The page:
Premiums vary based on how much you’re willing to pay out of your own pocket if you get sick or injured. Platinum- and Gold-level plans have higher premiums than Silver and Bronze plans, but they cover a greater percentage of medical costs.
A lot of people undoubtedly are making decisions based only on the amount of the monthly premium and giving little consideration to what they’ll have to shell out if they have to be admitted to the hospital or undergo expensive outpatient treatment. That can prove to be a costly mistake. I’m already hearing from people who wished they had spent more time evaluating their options.
One such person is Donna Smith, a cancer survivor and executive director of Health Care for All Colorado Foundation, who told me that in retrospect, she should have called the insurance companies she was considering to figure out more precisely how much money she’d have to pay on her own if she got sick again. Sure enough, right after the first of this year when the policy she selected last fall went into effect, she was hospitalized for a week and had to undergo a series of tests.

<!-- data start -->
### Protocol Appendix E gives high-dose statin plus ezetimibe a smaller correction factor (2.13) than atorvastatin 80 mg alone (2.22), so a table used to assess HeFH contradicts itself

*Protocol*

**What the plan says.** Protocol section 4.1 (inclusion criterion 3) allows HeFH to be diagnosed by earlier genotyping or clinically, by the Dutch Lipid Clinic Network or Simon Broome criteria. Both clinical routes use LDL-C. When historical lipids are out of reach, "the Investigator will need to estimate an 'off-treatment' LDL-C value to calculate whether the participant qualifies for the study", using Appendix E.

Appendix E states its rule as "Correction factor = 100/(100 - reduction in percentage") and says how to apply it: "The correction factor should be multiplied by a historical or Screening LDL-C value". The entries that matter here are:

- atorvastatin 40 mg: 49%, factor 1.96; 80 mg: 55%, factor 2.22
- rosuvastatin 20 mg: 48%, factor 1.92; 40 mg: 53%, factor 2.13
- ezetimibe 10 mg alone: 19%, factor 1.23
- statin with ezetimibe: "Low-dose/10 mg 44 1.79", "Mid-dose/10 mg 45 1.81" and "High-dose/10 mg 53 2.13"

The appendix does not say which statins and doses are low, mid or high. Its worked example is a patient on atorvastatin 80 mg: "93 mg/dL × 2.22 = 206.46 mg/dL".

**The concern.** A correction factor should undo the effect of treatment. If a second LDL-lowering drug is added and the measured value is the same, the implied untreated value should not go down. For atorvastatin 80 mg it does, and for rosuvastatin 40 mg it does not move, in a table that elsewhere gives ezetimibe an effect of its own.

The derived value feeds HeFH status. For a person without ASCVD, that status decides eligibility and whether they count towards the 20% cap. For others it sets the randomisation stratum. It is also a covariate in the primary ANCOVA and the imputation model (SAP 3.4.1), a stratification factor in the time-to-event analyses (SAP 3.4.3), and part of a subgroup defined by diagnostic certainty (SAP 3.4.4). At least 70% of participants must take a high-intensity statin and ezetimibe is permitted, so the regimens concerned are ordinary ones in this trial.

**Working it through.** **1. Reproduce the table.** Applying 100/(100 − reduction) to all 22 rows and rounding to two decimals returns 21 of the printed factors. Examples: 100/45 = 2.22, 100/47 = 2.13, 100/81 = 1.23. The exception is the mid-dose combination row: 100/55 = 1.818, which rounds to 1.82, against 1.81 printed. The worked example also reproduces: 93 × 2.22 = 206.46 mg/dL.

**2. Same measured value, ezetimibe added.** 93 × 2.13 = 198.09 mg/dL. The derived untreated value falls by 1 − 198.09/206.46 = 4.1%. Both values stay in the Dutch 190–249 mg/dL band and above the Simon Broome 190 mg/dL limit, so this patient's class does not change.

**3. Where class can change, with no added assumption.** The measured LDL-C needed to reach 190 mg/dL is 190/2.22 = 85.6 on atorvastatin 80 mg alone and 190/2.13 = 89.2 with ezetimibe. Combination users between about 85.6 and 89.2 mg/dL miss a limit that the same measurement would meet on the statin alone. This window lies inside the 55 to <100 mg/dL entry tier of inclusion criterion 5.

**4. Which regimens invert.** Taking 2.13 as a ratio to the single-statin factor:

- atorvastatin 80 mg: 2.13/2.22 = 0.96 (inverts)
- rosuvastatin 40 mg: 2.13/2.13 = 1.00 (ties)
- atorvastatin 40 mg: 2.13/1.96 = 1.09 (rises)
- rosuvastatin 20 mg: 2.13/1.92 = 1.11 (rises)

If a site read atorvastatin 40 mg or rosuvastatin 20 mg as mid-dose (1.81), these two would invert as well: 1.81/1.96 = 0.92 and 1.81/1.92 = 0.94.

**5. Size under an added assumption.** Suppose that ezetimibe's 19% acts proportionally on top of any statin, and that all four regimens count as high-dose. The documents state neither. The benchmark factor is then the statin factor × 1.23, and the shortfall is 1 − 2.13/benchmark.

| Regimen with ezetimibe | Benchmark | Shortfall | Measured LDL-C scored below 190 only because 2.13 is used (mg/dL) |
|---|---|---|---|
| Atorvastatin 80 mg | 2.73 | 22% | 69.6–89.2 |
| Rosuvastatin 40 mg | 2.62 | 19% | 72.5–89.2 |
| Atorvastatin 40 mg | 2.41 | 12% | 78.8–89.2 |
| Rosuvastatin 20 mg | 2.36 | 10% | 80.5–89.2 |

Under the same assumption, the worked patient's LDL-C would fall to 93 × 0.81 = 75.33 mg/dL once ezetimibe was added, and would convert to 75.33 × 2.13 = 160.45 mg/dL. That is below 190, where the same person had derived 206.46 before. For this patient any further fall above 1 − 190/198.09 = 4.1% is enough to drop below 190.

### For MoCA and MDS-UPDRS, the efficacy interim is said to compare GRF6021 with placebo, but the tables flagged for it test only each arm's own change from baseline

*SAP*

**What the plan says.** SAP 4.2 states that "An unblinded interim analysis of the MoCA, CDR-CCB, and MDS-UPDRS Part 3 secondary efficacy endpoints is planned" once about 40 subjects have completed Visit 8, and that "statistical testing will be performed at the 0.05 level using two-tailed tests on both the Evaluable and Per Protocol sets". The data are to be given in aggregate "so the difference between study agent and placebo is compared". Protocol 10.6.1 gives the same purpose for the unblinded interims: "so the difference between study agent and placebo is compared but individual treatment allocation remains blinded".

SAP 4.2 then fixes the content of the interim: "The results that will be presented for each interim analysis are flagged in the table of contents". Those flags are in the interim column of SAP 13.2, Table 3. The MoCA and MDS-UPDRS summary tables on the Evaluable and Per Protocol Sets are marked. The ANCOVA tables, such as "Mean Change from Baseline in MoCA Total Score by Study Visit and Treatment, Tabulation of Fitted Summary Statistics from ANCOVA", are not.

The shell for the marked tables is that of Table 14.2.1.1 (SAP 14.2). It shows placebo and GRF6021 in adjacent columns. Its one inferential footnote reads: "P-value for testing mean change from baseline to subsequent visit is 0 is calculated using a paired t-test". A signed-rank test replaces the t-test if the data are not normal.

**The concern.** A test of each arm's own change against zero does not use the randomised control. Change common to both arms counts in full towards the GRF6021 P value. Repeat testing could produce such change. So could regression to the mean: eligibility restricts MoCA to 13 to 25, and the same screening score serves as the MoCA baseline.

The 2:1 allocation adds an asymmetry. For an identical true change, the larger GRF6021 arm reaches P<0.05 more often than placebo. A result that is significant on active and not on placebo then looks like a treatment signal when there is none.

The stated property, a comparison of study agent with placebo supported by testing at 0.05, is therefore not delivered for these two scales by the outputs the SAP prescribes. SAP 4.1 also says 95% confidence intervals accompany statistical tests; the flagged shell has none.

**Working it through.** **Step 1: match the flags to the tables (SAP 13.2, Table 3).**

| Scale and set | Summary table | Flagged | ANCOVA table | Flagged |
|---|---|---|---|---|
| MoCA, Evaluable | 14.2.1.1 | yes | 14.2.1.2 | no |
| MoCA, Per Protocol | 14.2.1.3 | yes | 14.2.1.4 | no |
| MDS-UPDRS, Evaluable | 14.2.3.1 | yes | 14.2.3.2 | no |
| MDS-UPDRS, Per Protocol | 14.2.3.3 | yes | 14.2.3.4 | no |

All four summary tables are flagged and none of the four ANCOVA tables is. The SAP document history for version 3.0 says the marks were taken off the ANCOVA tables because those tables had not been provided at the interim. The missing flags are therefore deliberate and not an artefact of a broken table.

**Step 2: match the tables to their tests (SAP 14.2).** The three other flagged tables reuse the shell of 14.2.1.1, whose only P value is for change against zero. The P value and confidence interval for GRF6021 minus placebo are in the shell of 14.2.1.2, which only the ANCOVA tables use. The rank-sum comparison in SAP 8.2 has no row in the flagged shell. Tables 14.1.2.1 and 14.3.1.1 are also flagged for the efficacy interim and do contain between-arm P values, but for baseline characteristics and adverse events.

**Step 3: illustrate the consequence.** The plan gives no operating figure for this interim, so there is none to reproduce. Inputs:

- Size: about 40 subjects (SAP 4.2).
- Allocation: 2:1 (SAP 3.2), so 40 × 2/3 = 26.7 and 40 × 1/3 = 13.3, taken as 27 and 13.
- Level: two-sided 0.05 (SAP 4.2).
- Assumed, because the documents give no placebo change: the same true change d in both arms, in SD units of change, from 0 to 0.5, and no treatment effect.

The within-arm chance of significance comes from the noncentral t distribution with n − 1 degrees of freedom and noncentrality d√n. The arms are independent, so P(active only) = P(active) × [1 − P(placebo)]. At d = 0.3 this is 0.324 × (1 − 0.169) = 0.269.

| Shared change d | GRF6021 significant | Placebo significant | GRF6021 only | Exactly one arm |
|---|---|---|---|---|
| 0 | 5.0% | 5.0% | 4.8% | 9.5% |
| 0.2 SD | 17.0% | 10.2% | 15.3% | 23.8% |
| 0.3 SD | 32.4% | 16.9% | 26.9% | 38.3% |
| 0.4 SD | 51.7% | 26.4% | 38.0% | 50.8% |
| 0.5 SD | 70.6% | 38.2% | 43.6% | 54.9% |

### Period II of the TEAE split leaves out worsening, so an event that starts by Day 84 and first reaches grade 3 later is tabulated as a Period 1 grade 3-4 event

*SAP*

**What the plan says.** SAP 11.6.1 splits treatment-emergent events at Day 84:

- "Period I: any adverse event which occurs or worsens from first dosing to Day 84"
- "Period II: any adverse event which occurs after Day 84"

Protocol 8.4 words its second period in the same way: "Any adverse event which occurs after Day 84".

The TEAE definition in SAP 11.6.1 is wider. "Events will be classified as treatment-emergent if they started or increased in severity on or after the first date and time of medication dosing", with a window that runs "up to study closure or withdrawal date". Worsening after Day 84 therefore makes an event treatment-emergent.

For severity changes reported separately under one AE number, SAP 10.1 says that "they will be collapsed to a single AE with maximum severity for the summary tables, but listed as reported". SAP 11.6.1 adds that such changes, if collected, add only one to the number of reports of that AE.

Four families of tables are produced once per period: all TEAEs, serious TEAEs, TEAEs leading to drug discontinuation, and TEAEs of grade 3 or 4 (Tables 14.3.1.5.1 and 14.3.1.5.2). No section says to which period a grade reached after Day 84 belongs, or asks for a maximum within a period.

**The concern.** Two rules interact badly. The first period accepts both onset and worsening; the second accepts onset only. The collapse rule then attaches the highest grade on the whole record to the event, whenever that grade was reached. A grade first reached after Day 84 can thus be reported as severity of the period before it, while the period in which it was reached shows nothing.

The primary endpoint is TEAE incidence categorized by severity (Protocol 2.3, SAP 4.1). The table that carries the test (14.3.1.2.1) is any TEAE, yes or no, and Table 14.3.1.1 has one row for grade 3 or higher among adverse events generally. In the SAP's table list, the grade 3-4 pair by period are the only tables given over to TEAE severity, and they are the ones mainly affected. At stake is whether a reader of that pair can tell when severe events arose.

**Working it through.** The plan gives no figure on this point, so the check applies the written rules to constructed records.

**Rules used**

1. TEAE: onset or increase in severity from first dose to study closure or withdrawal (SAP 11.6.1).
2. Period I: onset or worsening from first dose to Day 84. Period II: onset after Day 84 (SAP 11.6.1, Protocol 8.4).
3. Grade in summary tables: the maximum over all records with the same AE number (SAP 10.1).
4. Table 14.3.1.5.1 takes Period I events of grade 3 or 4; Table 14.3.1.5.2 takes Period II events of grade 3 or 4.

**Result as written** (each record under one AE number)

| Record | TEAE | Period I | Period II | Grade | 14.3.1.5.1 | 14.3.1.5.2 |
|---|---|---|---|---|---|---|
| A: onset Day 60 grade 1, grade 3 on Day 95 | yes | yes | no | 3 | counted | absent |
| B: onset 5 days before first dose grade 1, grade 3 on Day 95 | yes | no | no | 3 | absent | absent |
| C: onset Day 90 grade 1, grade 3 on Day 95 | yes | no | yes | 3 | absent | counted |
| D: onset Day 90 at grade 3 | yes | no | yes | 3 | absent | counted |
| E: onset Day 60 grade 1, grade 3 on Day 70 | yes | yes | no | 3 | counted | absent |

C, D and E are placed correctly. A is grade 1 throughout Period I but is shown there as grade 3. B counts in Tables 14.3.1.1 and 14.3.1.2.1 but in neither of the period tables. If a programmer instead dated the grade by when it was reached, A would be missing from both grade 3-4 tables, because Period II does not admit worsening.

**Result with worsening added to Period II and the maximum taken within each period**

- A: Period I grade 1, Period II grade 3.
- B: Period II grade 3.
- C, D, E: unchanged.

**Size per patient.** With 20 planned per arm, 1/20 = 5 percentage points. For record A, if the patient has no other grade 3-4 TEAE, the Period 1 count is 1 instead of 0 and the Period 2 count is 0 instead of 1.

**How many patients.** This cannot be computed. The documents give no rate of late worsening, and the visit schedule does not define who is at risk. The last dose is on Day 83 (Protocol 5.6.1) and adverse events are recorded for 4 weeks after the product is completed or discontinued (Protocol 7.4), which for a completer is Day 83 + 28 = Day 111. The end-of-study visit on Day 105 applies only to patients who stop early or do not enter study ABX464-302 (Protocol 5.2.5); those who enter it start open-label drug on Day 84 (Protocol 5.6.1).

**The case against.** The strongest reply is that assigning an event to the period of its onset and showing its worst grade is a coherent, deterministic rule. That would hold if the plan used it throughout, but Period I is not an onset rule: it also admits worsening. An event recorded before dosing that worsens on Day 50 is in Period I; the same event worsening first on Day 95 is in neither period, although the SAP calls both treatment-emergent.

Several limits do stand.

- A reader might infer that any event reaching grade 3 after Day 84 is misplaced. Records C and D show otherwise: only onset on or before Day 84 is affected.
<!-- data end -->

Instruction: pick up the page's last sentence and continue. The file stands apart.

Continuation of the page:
Smith said it hadn’t occur to her that picking a Gold or Platinum level plan with a higher premium could have been better deal than the Silver Kaiser Permanente plan she opted for and that seemed to be more affordable.
After her stay in the hospital, however, she found out some limitations of her coverage that made her overall financial responsibility much higher. For one thing, hospitalization under her plan required a co-insurance payment of 30 percent. She said that if she had shopped more carefully, she would have discovered that there were other Silver plans that required a co-insurance payment for inpatient care of only 20 percent.